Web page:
with Gregor Craigie, (go to April 9th podcast, I'm at about 7:38 in the program.) After that, the story took on a life of its own. It was covered by various CBC broadcasts, a CBC television news program in Saskatoon, CBC Radio One’s “The Story from Here,”
with Sheila Coles, (listen to part two of June 23rd 2010,) CHEK-TV
News in Victoria, two talk radio shows in Toronto and Montreal, the front page of the local Comox Valley Record
and an article by Antonia Zerbisias in the Toronto Star
I believe that Facebook’s treatment of my breastfeeding portraits is indicative of the brutally high expectations that society holds for mothers. Mothers are expected to breastfeed, every health organization tells us it’s the best choice, yet images of women breastfeeding are labelled obscene and mothers are treated with hostility and disdain when breastfeeding in public. The result is an ideal of motherhood that no mother could possibly meet: scolded if we don’t nourish our babies exactly the way they tell us to, shamed if we dare to do it in public or celebrate and honour the unique bond it creates.
A common theme throughout many of the birth stories was a sense of inadequacy. Many women felt they had not lived up to their ideal of what a mother should be, what a birth should be. There was often a sense of loneliness, as in the story of Gladys and Elizabeth. Gladys came to Canada with her Canadian husband and gave birth far away from her native Kenya, in the dead of winter. Many of us, myself included, wished to have a natural birth, and had to settle for a c section birth instead. For some women it was elating to give birth naturally after a previous c section, proving to themselves that they were capable of giving birth. For everyone the act of childbirth was a rite of passage, a moment in our lives right before motherhood, when everything changes, even one’s sense of self. I wanted to draw parallels between our own ideals of what a mother should be, and the cultural ideal of motherhood, symbolized by the Virgin Mary. I wanted to simultaneously honour both that ideal and actual motherhood in all the glory of its imperfection.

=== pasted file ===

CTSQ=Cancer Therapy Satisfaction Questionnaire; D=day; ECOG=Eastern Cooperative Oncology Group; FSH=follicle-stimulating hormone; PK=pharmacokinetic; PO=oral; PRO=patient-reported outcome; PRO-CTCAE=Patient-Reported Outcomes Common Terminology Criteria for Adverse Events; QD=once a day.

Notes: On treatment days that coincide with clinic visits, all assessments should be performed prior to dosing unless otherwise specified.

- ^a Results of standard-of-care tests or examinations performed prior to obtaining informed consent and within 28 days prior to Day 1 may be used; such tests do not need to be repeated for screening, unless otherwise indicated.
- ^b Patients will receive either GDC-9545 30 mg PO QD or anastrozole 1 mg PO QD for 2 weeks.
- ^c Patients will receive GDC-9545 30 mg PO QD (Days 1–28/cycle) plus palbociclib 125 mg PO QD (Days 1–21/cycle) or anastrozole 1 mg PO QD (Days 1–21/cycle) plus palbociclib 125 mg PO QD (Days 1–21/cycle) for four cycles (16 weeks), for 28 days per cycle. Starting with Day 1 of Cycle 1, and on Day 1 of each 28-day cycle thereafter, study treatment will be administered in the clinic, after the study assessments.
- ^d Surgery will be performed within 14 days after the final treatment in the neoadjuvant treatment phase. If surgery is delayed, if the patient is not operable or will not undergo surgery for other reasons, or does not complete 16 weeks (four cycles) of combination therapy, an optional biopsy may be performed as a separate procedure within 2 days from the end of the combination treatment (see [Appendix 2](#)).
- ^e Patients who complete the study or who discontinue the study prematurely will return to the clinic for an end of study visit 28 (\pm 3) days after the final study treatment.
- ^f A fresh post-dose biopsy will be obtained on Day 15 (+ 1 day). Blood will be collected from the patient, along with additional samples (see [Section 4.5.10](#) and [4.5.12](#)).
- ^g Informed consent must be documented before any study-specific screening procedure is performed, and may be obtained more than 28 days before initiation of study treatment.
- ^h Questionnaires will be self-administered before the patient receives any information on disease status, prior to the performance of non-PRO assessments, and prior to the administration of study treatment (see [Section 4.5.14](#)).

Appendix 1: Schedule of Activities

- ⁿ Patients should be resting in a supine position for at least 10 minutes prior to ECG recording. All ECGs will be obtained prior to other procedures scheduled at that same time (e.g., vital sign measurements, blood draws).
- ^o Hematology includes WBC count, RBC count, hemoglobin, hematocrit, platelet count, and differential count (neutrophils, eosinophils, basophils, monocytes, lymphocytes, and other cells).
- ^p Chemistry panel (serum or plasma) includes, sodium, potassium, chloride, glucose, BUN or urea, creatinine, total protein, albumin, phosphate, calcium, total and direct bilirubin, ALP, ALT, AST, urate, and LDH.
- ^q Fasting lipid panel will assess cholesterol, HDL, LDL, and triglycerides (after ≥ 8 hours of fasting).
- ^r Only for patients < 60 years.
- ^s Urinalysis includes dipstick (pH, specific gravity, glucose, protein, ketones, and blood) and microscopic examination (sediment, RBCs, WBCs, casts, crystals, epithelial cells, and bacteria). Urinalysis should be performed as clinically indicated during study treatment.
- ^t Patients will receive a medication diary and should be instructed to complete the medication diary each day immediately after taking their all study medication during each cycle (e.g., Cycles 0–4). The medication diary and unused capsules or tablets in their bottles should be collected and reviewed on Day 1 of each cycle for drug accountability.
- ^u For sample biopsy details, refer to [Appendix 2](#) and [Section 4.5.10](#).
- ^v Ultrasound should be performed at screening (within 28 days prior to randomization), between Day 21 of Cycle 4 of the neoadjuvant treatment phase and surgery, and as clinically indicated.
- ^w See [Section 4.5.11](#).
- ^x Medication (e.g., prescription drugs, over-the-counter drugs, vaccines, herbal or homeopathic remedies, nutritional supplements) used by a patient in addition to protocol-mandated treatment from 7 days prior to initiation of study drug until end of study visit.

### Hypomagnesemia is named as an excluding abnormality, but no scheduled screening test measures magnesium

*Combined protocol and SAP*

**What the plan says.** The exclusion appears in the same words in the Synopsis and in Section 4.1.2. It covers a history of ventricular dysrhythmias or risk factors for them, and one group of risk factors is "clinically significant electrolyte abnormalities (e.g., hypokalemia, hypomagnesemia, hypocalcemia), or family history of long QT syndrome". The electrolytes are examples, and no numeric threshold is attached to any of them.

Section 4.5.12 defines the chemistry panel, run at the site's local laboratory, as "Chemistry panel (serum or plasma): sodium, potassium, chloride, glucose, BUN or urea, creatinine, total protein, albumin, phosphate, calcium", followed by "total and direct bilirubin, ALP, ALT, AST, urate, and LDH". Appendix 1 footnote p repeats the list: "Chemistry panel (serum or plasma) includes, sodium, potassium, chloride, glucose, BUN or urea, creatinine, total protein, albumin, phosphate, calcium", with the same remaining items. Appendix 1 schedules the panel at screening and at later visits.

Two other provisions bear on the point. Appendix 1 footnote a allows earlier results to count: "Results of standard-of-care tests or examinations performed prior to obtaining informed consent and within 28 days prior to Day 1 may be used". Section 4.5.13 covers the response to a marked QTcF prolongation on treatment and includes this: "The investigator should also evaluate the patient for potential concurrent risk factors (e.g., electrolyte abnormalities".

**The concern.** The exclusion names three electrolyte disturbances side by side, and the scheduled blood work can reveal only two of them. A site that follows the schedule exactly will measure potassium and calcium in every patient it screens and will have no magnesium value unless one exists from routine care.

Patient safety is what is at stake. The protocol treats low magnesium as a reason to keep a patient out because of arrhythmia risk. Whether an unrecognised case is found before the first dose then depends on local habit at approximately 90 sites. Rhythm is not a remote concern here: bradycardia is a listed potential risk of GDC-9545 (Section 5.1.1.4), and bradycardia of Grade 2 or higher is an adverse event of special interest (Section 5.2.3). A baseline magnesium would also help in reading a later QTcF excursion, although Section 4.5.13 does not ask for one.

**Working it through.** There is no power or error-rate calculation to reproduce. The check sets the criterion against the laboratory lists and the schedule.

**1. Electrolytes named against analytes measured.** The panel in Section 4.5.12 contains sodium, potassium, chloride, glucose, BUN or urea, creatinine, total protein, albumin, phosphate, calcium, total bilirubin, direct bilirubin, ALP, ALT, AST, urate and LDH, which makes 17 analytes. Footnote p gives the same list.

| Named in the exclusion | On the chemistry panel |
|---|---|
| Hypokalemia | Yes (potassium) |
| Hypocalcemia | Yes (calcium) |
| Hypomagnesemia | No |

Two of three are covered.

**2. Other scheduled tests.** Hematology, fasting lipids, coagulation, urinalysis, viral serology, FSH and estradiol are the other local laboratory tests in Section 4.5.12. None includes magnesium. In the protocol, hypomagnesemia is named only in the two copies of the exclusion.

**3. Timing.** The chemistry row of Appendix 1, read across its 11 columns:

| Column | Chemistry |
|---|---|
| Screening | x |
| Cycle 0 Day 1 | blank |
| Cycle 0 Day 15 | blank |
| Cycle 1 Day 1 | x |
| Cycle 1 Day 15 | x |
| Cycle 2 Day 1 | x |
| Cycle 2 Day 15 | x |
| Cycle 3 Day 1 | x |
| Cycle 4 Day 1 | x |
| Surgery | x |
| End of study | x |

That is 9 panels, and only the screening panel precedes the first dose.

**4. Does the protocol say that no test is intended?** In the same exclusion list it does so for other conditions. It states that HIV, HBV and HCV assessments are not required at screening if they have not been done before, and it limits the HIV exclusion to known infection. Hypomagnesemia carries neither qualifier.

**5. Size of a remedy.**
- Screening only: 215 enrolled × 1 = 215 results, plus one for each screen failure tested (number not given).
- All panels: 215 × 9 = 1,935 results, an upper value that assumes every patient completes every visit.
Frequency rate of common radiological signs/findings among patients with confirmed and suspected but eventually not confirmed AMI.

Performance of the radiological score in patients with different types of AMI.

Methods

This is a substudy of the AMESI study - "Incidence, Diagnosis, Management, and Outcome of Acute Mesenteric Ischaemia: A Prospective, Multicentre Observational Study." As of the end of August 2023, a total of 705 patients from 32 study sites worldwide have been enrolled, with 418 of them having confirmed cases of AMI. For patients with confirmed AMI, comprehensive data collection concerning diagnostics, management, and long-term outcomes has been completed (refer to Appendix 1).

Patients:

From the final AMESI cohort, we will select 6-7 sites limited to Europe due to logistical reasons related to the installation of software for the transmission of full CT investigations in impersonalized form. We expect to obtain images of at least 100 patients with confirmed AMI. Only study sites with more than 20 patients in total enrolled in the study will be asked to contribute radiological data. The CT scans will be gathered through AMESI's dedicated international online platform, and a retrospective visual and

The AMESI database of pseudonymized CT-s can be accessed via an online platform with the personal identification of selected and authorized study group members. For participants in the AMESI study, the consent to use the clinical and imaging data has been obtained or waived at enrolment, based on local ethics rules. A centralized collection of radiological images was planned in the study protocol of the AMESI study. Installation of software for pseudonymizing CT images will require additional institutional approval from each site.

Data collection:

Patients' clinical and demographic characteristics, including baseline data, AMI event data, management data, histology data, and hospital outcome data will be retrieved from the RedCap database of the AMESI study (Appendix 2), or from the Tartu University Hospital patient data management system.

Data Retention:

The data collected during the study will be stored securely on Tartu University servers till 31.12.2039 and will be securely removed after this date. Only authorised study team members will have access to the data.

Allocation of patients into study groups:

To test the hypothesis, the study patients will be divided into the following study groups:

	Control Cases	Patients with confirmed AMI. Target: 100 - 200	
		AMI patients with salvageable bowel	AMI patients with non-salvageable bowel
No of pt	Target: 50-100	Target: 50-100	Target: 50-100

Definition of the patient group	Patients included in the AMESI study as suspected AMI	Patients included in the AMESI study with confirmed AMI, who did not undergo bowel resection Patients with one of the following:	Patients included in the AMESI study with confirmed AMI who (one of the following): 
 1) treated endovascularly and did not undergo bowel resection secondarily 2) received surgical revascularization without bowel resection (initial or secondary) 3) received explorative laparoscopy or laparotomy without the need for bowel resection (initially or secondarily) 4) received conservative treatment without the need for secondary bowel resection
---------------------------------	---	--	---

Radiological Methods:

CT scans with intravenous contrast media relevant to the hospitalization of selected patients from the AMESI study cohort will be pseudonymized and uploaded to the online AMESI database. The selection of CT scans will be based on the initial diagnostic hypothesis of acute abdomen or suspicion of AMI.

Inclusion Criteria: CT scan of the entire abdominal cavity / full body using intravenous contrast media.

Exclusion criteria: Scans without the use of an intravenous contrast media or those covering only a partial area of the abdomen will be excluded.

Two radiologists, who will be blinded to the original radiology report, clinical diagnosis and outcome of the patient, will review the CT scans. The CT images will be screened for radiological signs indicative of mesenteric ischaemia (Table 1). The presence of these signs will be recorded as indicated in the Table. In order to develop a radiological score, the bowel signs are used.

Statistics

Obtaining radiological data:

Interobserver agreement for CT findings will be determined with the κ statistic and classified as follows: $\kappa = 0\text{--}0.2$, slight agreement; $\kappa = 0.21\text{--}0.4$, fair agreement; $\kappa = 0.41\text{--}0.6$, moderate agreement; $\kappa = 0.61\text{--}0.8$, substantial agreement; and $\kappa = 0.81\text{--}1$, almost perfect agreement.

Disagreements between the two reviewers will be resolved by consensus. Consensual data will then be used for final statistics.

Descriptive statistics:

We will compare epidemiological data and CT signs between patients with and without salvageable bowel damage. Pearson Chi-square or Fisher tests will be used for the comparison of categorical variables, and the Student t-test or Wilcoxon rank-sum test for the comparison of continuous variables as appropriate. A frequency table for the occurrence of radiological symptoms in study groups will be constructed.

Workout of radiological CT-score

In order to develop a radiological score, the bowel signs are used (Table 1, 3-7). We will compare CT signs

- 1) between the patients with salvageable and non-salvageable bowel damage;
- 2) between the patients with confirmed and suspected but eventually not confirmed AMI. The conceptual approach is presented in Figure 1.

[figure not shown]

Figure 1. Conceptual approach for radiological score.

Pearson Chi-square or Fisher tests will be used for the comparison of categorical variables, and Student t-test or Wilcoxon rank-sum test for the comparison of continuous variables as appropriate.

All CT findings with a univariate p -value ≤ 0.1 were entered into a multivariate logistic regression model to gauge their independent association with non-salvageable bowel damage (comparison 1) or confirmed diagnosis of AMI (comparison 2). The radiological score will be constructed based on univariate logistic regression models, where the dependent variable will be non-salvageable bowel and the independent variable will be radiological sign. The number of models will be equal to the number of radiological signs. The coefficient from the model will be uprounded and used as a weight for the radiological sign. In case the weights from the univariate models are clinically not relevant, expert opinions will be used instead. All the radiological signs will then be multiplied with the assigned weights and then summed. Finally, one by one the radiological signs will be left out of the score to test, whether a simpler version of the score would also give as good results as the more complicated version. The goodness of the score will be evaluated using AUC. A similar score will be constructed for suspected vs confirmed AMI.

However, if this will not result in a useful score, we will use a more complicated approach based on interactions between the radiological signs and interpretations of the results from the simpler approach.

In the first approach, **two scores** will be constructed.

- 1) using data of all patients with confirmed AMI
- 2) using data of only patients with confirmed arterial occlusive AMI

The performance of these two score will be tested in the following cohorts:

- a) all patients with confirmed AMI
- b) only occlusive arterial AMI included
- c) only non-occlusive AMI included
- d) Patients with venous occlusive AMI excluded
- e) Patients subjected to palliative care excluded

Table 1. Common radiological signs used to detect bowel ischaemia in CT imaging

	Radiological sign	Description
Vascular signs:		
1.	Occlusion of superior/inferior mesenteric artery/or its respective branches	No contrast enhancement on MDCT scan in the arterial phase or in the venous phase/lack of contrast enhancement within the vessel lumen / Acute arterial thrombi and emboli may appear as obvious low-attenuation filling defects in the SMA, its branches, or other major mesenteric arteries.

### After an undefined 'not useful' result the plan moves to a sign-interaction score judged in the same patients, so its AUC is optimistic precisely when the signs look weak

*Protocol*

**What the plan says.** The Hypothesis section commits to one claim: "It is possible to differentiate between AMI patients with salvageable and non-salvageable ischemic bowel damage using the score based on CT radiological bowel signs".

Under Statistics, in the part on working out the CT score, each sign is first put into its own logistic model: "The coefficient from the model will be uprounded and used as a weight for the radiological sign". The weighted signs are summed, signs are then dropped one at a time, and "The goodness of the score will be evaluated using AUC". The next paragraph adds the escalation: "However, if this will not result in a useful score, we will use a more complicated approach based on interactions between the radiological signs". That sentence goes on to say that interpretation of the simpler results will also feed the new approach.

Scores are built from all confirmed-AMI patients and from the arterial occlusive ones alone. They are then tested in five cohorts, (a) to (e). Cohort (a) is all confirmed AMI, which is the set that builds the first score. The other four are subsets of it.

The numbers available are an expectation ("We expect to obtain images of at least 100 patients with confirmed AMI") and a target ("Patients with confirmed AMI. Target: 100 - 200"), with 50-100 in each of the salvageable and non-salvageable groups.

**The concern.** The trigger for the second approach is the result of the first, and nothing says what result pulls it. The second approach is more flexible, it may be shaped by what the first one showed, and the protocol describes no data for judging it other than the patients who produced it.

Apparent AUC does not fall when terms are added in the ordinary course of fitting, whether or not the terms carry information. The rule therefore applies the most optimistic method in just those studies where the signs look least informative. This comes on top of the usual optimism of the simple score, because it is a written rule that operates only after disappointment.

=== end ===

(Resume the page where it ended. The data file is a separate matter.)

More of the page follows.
My biggest issue with the Facebook censorship was that it was selective. The artwork posted on the figurative and portrait site includes many (wonderful) full nudes, while none of my portraits show more than a two-piece bathing suit would. I can only conclude that it is not the amount of bare flesh, but the subject matter of my work that they find offensive, and I find that abhorrent. Breastfeeding is not obscene. If you wish to take part in an online petition, please join my Facebook group: “Hey Facebook! Breastfeeding artwork is not obscene!”